The objectives of this work are to:
• determine the relative environmental impacts of municipal residual waste treatment techniques, with a particular focus on the carbon balance across different treatments, comparing conventional EfW, landfill and ATT/ACT like gasification and pyrolysis (including for chemical recycling or hydrogen production) – taking account of recent and possible future changes in the composition of residual waste, diversion of biodegradable waste from landfill and the contribution of renewables.
• determine the role these different treatments can play in moving towards a more circular economy, reduced carbon emissions and the 2050 net zero target.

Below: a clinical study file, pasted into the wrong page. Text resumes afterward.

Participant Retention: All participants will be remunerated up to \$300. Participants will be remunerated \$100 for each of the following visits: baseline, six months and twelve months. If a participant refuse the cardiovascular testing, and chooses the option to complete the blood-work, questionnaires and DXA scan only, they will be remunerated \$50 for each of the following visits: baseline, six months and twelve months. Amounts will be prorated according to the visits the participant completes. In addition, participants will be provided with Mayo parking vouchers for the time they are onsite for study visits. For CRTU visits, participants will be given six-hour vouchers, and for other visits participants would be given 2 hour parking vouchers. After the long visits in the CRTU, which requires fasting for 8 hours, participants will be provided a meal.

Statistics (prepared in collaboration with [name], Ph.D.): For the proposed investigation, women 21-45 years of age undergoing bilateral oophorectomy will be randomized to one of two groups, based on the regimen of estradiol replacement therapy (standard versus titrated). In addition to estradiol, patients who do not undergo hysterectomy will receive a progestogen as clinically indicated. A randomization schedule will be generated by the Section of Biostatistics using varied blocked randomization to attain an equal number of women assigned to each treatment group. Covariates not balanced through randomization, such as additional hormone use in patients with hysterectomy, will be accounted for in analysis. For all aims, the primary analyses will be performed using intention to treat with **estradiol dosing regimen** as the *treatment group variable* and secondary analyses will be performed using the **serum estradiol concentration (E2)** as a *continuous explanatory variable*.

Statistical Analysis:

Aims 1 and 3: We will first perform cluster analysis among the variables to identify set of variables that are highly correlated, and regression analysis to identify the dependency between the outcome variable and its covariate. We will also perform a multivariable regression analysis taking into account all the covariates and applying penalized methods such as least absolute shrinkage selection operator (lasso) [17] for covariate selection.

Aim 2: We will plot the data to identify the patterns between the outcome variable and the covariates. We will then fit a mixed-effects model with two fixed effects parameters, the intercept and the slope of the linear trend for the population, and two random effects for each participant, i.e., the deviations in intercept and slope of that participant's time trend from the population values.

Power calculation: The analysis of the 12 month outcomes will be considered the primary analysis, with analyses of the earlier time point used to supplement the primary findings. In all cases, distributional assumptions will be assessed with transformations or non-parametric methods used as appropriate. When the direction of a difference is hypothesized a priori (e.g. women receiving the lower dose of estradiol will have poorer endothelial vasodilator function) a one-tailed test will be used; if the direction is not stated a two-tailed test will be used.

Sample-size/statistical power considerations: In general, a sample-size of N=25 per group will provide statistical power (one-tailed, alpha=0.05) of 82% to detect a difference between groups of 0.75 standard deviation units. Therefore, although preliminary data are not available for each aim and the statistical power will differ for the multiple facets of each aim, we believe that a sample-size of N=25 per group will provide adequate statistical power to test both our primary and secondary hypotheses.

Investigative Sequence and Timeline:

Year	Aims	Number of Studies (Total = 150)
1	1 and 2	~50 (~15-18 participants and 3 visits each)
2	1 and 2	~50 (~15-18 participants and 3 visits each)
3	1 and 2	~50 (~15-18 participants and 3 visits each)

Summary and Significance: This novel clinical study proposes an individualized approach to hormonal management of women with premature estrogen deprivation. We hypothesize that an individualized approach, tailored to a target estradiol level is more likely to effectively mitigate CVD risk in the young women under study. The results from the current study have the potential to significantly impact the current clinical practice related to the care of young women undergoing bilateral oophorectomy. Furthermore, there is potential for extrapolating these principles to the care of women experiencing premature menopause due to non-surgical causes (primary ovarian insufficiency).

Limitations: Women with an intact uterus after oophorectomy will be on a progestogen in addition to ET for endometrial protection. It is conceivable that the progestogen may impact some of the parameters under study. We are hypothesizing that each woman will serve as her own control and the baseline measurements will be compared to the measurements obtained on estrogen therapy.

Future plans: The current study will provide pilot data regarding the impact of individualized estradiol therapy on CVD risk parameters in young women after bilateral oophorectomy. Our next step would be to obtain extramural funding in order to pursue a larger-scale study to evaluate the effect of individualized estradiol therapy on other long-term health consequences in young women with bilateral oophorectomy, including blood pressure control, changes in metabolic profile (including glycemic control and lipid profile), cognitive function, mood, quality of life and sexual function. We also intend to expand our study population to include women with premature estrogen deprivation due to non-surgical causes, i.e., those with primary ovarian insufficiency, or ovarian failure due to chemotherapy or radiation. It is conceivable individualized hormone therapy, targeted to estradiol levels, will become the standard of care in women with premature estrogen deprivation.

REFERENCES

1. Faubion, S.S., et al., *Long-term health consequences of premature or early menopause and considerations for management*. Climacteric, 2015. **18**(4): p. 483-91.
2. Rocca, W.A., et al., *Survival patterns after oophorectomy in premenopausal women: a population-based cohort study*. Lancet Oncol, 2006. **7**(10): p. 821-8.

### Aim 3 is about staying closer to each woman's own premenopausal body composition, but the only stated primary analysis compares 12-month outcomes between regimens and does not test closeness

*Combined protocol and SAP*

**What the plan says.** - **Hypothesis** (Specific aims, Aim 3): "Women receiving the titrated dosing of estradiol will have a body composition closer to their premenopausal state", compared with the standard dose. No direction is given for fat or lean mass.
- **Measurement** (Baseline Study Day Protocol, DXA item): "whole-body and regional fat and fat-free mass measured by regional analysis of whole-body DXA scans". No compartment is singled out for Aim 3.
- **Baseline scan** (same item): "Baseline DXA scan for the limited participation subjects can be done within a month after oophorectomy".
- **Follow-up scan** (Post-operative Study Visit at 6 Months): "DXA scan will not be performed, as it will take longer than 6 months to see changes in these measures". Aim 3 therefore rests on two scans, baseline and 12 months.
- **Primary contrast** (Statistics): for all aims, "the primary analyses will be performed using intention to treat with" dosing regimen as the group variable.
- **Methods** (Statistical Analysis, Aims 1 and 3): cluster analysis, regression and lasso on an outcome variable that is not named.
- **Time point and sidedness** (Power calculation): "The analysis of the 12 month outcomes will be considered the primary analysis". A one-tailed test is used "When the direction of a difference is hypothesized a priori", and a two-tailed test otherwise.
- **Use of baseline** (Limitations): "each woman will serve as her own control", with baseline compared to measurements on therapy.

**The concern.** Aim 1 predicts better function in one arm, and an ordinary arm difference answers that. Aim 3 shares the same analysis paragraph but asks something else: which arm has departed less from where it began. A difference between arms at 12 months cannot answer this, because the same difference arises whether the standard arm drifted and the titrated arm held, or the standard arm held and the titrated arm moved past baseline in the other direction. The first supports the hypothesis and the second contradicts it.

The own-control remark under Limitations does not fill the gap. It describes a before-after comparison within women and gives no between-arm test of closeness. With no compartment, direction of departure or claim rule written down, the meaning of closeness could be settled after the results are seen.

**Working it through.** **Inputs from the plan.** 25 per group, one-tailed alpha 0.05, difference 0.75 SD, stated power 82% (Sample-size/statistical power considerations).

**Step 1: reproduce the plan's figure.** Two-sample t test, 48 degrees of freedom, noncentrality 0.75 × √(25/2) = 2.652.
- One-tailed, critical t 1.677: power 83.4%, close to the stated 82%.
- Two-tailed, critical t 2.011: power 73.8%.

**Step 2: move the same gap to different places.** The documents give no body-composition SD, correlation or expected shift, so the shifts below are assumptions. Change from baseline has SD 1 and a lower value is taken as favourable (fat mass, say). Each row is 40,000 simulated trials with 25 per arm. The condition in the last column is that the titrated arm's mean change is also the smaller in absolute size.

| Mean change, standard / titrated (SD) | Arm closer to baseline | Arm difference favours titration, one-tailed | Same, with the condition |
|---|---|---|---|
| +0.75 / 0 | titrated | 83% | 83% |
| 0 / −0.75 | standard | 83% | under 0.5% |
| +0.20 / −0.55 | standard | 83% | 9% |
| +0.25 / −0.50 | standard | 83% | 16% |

• determine the relative efficiencies of these different ways of managing residual waste, highlighting any [real world] issues that might reduce this efficiency compared to other residual waste treatments.
• identify any impacts this has on the waste hierarchy, particularly in terms of where these different treatments should sit.
• identify opportunities and barriers to expansion in the newer technologies, including some analysis of the costs associated with introducing such technologies.
• appraise the potential role of external stakeholders and industry in helping achieve expansion in newer technologies, including the chemicals industry.
• identify policy options and make recommendations with full justification so that government can aim for a consistent approach to the different policies using residual waste as a resource, including for electricity generation, heat, transport fuels, pyrolysis oils, new plastic production or just for waste management.